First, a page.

The final rules will be effective January 1, 2021.

The SEC Issued an Order Calling for a New National Market System Plan Regarding Consolidated Equity Market Data

On May 6, 2020, the SEC issued an order directing the equity exchanges and FINRA to submit a new national market system plan for consolidated equity market data. In brief, the SEC order requires the affected exchanges to submit a new single national market system plan to replace the three existing national market system plans that govern real-time consolidated equity market data publication.

In the order, the SEC cited “significant concerns” about whether the existing consolidated feeds continue to fulfill their purpose as a fundamental component of the national market system, particularly in light of conflicts of interest between the exchanges that oversee the plans and their interests in maximizing the proprietary data products they sell to market participants.

The current order is intended to yield a revised governance structure for the national market system (NMS) plans that will address the conflicts of interest between the exchanges’ interests in proprietary data products and their obligations to ensure fair dissemination of consolidated market data to market participants. The new NMS plan submitted pursuant to the order will be published for notice and comment prior to action by the SEC.


UK

Inaugural UK Multi-Agency Regulatory Developments Grid Published

On May 7, 2020, the UK FCA, Bank of England (BoE), Prudential Regulatory Authority (PRA), Competition and Markets Authority (CMA), and Payment Systems Regulator (PSR) published their inaugural cross-agency semi-annual regulatory initiatives grid, setting out an indicative list of upcoming regulatory developments that are most likely to impact UK firms in the coming year (in response to the pandemic, the grid was published earlier than planned and only covers the next 12 rather than 24 months as originally specified).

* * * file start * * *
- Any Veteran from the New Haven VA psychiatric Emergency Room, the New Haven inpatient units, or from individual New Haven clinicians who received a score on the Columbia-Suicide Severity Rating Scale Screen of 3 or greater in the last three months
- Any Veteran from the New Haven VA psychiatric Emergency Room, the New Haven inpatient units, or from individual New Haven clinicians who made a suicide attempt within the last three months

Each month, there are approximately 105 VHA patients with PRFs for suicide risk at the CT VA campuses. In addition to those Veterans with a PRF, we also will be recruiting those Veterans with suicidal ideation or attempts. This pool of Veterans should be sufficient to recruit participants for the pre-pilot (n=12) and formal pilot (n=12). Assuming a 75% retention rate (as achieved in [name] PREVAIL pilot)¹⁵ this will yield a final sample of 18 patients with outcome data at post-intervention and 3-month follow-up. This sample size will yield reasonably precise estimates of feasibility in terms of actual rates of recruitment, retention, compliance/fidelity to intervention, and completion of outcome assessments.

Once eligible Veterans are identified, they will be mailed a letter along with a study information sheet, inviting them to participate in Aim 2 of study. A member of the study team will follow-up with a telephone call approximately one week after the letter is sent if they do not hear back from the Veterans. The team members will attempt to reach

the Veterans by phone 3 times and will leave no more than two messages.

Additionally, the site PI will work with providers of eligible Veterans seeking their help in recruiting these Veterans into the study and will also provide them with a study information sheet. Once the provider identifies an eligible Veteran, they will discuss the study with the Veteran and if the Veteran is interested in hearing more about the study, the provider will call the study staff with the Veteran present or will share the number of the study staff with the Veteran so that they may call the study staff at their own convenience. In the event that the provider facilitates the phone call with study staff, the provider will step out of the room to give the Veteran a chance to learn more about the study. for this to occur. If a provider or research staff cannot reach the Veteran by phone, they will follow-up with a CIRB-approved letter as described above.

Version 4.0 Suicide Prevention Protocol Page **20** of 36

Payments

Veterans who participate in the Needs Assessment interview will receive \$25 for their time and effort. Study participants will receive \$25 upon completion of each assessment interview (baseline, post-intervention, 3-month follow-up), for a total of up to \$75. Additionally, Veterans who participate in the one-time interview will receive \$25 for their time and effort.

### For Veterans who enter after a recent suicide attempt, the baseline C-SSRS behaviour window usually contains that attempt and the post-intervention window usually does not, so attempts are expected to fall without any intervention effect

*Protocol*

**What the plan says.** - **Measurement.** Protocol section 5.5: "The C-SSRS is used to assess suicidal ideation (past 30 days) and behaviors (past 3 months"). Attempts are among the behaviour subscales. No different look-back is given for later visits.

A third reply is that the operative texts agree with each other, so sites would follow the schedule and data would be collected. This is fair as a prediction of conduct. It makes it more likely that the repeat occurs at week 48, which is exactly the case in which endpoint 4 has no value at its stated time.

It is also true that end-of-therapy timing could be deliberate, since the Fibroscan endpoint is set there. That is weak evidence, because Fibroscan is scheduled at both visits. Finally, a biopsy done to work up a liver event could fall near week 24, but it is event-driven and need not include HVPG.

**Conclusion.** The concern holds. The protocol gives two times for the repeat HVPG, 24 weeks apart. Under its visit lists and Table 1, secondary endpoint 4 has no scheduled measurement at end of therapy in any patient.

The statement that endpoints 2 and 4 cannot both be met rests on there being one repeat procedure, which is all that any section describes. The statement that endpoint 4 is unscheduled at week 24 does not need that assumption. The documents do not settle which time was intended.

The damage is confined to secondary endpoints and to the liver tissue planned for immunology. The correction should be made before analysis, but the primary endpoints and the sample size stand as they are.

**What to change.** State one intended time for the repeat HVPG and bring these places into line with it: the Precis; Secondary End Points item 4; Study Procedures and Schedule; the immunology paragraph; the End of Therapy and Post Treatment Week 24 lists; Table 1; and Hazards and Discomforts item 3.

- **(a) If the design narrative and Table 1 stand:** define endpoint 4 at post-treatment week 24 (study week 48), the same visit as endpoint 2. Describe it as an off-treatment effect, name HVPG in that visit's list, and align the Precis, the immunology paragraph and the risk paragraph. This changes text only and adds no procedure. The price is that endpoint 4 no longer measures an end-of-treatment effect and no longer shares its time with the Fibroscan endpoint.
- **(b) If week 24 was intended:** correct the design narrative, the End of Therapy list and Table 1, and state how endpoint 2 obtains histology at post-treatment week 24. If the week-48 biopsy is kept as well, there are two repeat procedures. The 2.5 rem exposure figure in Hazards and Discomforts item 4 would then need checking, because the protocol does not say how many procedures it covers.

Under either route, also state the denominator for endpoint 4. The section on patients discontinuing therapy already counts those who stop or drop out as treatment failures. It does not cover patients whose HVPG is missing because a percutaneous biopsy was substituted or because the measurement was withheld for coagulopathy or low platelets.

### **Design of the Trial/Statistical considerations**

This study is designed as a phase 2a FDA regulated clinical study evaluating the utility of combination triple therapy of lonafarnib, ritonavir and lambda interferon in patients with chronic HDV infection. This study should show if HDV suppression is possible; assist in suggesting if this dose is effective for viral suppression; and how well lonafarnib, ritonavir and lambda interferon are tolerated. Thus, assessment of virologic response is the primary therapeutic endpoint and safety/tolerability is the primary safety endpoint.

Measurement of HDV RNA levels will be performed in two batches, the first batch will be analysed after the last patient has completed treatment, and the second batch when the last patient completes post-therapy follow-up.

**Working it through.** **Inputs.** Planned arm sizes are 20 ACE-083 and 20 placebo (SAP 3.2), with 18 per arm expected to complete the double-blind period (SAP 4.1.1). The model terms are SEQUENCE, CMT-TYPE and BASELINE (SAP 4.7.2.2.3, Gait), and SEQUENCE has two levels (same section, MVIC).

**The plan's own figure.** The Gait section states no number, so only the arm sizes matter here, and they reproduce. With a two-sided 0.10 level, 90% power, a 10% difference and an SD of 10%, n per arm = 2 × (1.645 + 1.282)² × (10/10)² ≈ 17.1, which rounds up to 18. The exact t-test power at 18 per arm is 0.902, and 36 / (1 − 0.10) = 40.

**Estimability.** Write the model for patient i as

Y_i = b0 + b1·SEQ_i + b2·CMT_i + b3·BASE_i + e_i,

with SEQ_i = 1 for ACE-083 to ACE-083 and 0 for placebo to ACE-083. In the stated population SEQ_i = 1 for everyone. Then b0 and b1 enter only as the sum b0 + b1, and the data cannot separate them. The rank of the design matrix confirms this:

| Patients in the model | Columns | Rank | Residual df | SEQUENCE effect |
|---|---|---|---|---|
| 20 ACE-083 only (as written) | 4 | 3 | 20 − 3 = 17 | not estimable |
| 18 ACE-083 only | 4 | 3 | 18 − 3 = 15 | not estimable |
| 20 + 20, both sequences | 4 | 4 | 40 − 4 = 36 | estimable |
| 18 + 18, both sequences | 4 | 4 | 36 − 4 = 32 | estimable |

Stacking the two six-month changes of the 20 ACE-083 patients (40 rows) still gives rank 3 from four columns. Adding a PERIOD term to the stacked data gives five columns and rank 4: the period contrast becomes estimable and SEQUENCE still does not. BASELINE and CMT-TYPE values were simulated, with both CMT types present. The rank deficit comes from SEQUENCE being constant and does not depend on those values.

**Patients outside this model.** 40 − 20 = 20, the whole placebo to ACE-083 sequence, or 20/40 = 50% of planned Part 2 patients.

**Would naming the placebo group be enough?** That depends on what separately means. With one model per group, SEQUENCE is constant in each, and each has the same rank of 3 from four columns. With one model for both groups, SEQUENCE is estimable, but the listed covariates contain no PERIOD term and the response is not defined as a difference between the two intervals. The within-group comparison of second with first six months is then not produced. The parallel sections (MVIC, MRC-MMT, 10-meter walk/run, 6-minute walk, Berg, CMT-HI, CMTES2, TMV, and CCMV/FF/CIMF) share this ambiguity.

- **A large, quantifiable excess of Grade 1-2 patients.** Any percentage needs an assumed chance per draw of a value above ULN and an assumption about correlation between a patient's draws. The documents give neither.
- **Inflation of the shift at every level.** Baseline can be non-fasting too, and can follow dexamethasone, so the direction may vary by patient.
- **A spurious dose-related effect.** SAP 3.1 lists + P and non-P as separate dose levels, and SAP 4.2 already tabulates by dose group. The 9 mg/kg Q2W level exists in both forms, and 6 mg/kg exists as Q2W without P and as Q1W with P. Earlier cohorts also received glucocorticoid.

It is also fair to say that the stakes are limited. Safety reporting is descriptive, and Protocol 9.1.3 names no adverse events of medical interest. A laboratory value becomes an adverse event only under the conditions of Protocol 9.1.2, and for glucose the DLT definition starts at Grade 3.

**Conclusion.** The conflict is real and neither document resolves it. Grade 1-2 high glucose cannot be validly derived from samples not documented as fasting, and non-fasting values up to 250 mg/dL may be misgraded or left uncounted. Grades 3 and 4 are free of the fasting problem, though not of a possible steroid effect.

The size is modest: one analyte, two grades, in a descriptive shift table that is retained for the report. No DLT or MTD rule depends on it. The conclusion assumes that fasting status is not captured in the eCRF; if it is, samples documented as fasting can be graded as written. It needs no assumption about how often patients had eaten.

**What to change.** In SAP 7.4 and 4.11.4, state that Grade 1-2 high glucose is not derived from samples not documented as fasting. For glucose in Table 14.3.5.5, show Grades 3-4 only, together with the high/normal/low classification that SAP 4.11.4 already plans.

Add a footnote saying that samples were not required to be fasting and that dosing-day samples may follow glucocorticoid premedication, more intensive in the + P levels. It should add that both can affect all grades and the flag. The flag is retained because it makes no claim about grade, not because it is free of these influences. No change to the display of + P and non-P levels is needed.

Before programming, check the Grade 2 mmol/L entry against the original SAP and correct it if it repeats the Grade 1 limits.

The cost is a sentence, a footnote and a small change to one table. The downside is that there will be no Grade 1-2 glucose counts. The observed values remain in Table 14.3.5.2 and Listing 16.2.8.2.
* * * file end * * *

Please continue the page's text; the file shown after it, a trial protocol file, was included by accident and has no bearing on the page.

An enormous range of initiatives is covered in the grid including cross-sectoral initiatives involving operational resilience, Brexit arrangements, and Libor transition. Sector-specific measures include proposed FCA’s ESG related measures, the PRA "Open Finance" initiative, and the postponement of the upcoming BoE/PRA stress tests. Other important topics covered include a proposed "Gibraltar Market Access Regime" and a consultation on a proposed new duty of care for consumers in retail markets.